Finally, we compare loki with lols (Locally Optimal Learning to Search), proposed by Chang et al. (2015). lols is an online IL algorithm which sets , where and is a mixed policy that at each time step chooses to run the current policy with probability and the expert policy with probability . Like AggreVaTeD, lols suffers from the impractical requirement of estimating , which relies on the state resetting assumption.
Here we show that such difficulty can be addressed by using the mirror descent framework with as an estimate of , where . That is, the first-order oracle is simply a convex combination of policy gradient and AggreVaTeD gradient. We call such linear combination slols (simple lols) and we show it has the same performance guarantee as lols.
Under the same assumption in Proposition 2, running slols generates a policy sequence, with randomness due to sampling , satisfying
where and .
In fact, the performance in Theorem 3 is actually a lower bound of Theorem 3 in (Chang et al., 2015).777The main difference is due to technicalities. In Chang et al. (2015), is compared with a time-varying policy. Theorem 3 says that on average has performance between the expert policy and the intermediate cost , as long as is small (i.e., there exists a single policy in that is better than the expert policy or the local improvement from any policy in ). However, due to the presence of , despite , it is not guaranteed that . As in Chang et al. (2015), either lols or slols can necessarily perform on average better than the expert policy . Finally, we note that recently both Nair et al. (2017) and Rajeswaran et al. (2017) propose a scheme similar to slols, but with the AggreVaTe(D) gradient computed using offline batch data collected by the expert policy. However, there is no theoretical analysis of this algorithm’s performance.
We evaluate loki on several robotic control tasks from OpenAI Gym (Brockman et al., 2016) with the DART physics engine (Lee et al., 2018)888The environments are defined in DartEnv, hosted at https://github.com/DartEnv. and compare it with several baselines: trpo (Schulman et al., 2015a), trpo from expert, DAggereD (the first-order version of DAgger (Ross et al., 2011) in (13)), slols (Section 6), and thor (Sun et al., 2018).
This is a classic control problem, and its goal is to swing up an pendulum and to keep it balanced in a upright posture. The difficulty of this task is that the pendulum cannot be swung up directly due to a torque limit.
The goal of these tasks (Hopper, 2D Walker, and 3D Walker) is to control a walker to move forward as quickly as possible without falling down. In Hopper, the walker is a monoped, which is subjected to significant contact discontinuities, whereas the walkers in the other tasks are bipeds. In 2D Walker, the agent is constrained to a plane to simplify balancing.
In the Reacher task, a 5-DOF (degrees-of-freedom) arm is controlled to reach a random target position in 3D space. The reward consists of the negative distance to the target point from the finger tip plus a control magnitude penalty. The actions correspond to the torques applied to the joints.
We compare five algorithms (loki, trpo, DAggereD, thor, slols) and the idealistic setup of performing policy gradient steps directly from the expert policy (Ideal). To facilitate a fair comparison, all the algorithms are implemented based on a publicly available trpo implementation (Dhariwal et al., 2017). Furthermore, they share the same parameters except for those that are unique to each algorithm as listed in Table A in Appendix A. The experimental results averaged across random seeds are reported in Section 7.3.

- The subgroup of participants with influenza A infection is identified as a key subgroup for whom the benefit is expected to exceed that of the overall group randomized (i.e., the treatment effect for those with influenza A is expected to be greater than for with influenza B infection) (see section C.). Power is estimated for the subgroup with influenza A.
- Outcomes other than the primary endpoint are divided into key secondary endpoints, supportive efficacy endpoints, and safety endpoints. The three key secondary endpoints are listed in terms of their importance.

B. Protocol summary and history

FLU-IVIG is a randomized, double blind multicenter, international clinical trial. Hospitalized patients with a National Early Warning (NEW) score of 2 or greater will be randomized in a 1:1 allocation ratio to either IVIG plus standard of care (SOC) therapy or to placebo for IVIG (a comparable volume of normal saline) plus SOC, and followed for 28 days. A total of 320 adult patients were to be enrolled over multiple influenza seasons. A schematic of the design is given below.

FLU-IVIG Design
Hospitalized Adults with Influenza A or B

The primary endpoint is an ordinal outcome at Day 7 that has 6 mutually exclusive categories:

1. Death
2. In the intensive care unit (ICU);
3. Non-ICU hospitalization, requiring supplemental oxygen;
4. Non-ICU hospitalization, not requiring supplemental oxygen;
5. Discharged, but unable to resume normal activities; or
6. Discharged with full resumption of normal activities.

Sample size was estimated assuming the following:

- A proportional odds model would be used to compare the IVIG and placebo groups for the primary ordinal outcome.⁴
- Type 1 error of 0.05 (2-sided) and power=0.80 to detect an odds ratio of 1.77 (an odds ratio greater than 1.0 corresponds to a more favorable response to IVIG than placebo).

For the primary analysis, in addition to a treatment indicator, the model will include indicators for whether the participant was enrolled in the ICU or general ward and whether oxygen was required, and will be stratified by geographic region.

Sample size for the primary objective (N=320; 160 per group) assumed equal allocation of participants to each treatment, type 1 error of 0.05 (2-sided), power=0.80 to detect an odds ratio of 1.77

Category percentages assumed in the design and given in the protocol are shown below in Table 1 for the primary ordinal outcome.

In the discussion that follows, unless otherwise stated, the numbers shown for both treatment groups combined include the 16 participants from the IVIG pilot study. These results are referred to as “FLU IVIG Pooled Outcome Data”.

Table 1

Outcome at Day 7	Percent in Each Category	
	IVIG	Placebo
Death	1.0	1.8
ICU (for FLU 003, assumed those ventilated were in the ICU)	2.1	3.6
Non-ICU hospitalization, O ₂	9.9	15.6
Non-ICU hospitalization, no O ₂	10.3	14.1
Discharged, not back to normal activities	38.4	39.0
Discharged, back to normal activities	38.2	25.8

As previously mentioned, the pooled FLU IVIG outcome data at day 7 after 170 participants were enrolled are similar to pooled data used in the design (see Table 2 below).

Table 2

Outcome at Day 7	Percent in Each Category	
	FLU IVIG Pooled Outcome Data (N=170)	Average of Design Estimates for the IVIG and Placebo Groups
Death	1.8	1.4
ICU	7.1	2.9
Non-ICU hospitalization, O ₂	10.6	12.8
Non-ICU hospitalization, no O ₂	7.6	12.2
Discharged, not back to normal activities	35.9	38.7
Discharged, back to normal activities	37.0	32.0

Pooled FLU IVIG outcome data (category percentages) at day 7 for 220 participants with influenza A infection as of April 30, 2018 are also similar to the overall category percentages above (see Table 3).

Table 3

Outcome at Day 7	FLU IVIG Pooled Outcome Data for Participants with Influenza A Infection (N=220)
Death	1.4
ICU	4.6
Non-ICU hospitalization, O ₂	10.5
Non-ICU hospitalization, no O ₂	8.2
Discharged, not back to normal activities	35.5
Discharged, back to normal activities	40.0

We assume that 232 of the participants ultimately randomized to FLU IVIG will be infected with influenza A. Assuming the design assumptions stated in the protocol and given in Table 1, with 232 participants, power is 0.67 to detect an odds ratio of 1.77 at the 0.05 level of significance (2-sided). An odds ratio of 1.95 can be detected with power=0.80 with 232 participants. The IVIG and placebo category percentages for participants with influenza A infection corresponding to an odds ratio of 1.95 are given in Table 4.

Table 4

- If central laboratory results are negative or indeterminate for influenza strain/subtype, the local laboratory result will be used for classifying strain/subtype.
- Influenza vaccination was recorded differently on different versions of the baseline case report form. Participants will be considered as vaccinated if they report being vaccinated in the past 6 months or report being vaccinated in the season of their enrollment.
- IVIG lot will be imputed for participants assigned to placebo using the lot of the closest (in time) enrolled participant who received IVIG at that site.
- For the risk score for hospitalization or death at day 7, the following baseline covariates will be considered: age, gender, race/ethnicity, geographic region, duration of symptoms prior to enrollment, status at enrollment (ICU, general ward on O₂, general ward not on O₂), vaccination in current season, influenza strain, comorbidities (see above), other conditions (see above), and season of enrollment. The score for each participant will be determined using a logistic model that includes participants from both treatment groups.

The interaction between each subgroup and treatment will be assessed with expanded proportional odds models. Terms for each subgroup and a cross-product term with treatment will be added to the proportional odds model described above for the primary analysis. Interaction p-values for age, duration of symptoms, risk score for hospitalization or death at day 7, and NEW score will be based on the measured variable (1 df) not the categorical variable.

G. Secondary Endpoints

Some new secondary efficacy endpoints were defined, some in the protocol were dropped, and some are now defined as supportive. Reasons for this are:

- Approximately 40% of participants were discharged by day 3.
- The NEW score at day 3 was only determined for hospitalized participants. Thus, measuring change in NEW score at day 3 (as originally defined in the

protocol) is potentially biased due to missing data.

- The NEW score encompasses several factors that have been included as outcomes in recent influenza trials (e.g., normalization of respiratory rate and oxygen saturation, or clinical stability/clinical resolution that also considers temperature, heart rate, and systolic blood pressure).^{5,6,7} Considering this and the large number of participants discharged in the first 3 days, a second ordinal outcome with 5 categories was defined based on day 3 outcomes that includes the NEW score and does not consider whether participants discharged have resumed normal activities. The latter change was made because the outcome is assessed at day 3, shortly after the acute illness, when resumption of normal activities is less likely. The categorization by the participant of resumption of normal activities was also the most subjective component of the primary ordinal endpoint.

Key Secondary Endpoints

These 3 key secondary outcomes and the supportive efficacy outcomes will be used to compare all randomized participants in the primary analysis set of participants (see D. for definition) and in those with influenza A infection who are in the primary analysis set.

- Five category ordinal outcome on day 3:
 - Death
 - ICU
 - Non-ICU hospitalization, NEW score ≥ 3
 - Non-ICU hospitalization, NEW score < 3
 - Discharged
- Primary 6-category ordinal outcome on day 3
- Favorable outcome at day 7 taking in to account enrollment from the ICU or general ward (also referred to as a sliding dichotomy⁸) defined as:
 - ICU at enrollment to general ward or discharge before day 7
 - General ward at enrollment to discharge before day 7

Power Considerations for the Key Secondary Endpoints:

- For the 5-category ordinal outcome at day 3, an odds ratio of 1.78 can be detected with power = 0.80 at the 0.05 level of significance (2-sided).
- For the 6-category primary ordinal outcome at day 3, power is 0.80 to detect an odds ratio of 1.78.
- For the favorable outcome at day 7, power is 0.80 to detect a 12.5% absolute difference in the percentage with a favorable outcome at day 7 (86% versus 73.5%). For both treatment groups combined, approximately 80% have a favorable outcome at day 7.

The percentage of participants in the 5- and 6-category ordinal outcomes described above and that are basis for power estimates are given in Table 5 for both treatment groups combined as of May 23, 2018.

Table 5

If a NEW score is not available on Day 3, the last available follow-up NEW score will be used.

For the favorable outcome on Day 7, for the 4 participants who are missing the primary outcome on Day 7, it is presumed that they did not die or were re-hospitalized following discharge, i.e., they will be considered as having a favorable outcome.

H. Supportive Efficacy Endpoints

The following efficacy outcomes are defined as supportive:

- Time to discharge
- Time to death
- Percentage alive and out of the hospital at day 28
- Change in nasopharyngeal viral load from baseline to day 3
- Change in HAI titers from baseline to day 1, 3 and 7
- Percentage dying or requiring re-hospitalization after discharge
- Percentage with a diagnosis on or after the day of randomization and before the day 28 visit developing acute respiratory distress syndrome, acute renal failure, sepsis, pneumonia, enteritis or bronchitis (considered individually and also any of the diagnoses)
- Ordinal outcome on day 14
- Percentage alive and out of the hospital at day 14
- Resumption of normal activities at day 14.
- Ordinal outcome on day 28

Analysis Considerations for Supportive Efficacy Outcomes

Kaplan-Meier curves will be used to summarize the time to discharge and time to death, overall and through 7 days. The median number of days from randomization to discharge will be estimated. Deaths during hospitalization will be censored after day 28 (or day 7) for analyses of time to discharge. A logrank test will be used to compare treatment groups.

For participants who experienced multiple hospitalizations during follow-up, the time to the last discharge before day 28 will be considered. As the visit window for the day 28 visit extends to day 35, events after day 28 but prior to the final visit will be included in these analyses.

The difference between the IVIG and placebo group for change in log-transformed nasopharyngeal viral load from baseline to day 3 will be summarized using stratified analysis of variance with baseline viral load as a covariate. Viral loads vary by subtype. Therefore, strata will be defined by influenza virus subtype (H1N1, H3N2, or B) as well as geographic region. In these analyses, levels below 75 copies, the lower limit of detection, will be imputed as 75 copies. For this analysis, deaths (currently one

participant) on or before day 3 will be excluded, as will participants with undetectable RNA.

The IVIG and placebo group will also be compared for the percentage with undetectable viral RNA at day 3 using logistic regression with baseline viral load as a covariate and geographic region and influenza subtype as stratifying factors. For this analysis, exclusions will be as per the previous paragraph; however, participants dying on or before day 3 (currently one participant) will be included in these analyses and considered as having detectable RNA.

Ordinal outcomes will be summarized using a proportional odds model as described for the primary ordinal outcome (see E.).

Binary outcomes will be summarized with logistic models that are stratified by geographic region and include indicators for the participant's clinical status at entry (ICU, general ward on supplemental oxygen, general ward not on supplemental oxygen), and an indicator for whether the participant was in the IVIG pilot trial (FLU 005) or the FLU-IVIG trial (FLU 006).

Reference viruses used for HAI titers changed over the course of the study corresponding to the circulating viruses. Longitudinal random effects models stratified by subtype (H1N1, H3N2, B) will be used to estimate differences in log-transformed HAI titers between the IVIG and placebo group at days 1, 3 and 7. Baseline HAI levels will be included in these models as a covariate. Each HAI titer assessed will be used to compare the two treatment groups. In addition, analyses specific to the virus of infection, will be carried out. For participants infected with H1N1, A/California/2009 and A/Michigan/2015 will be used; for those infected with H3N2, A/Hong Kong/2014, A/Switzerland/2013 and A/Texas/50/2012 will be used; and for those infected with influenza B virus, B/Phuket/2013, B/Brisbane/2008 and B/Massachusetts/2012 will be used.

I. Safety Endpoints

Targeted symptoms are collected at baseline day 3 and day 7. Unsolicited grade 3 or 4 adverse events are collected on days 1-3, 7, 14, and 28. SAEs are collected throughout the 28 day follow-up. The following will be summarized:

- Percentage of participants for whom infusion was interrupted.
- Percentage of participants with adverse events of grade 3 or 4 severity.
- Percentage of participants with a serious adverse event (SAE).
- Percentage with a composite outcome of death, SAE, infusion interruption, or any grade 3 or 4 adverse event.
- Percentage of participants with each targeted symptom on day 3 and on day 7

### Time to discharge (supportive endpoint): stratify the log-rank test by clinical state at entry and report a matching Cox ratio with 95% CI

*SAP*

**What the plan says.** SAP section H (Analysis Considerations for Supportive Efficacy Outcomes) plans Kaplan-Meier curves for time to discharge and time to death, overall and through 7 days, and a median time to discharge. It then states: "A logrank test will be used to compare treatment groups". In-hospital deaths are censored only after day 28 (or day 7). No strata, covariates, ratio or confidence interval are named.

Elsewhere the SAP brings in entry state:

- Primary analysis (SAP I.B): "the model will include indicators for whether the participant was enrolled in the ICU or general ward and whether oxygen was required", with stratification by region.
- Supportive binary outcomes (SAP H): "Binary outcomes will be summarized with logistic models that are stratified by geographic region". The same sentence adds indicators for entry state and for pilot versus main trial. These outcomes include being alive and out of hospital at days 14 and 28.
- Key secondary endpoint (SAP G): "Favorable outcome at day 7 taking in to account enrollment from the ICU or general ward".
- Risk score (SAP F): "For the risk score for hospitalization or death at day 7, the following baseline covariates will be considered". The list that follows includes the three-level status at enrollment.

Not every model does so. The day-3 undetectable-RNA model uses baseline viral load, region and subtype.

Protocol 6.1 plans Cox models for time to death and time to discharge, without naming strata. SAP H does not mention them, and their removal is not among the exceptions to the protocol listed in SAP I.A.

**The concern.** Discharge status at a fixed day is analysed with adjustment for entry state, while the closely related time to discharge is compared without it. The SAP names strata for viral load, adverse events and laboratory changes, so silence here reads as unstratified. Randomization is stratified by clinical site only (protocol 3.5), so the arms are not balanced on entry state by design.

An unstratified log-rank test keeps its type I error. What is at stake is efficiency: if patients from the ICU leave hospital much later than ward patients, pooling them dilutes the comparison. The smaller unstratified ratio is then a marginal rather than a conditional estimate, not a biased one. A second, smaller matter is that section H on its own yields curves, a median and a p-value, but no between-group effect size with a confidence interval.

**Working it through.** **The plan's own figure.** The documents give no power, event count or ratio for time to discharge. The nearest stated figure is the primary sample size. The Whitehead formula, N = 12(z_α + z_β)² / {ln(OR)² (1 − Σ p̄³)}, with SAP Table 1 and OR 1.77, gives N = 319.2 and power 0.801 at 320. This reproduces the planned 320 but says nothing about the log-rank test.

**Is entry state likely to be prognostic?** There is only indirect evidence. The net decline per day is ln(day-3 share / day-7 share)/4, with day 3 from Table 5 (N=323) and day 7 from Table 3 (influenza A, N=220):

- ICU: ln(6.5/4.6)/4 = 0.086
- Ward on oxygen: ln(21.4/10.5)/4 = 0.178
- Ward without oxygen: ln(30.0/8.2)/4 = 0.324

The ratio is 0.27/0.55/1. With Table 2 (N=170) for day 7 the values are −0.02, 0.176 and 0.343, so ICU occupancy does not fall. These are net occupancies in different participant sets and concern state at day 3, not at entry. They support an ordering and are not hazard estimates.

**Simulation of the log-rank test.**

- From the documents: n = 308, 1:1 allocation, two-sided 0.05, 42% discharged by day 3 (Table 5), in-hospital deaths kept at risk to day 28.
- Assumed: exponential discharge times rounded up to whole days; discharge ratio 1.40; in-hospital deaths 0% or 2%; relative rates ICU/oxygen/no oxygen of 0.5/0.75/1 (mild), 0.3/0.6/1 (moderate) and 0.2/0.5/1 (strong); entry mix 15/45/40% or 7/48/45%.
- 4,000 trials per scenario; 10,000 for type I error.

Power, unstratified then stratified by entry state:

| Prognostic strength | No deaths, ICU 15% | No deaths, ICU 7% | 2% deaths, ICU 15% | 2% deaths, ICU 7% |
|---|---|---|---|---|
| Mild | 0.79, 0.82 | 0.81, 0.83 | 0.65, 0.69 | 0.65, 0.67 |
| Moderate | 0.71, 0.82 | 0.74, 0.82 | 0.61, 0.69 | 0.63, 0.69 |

Policy and Value Networks
Feed-forward neural networks are used to construct the policy networks and the value networks in all the tasks (both have two hidden layers and 32 tanh units per layer). We consider Gaussian stochastic policies, i.e. for any state , is Gaussian distributed. The mean of the Gaussian , as a function of state, is modeled by the policy network, and the covariance matrix of Gaussian is restricted to be diagonal and independent of state. The policy networks and the value function networks are initialized randomly, except for the ideal setup (trpo from expert), which is initialized as the expert.
The same sub-optimal expert is used by all algorithms (loki, DAggereD, slols, and thor). It is obtained by running trpo and stopping it before convergence. The estimate of the expert value function (required by slols and thor) is learned by minimizing the sum of squared TD(0) error on a large separately collected set of demonstrations of this expert. The final explained variance for all the tasks is more than (see Appendix A).
The on-policy advantage in the first-order oracles for trpo, slols, and loki (in the reinforcement phase) is implemented using an on-policy value function estimator and Generalized Advantage Estimator (GAE) (Schulman et al., 2015b). For DAggereD and the imitation phase of loki, the first-order oracle is calculated using (14). For slols, we use the estimate . And for thor, of the truncated-horizon problem is approximated by Monte-Carlo samples with an on-policy value function baseline estimated by regressing on these Monte-Carlo samples. Therefore, for all methods, an on-policy component is used in constructing the first-order oracle. The exponential weighting in GAE is ; the mixing coefficient in slols is ; in loki is reported in Table A in Appendix A, and , and .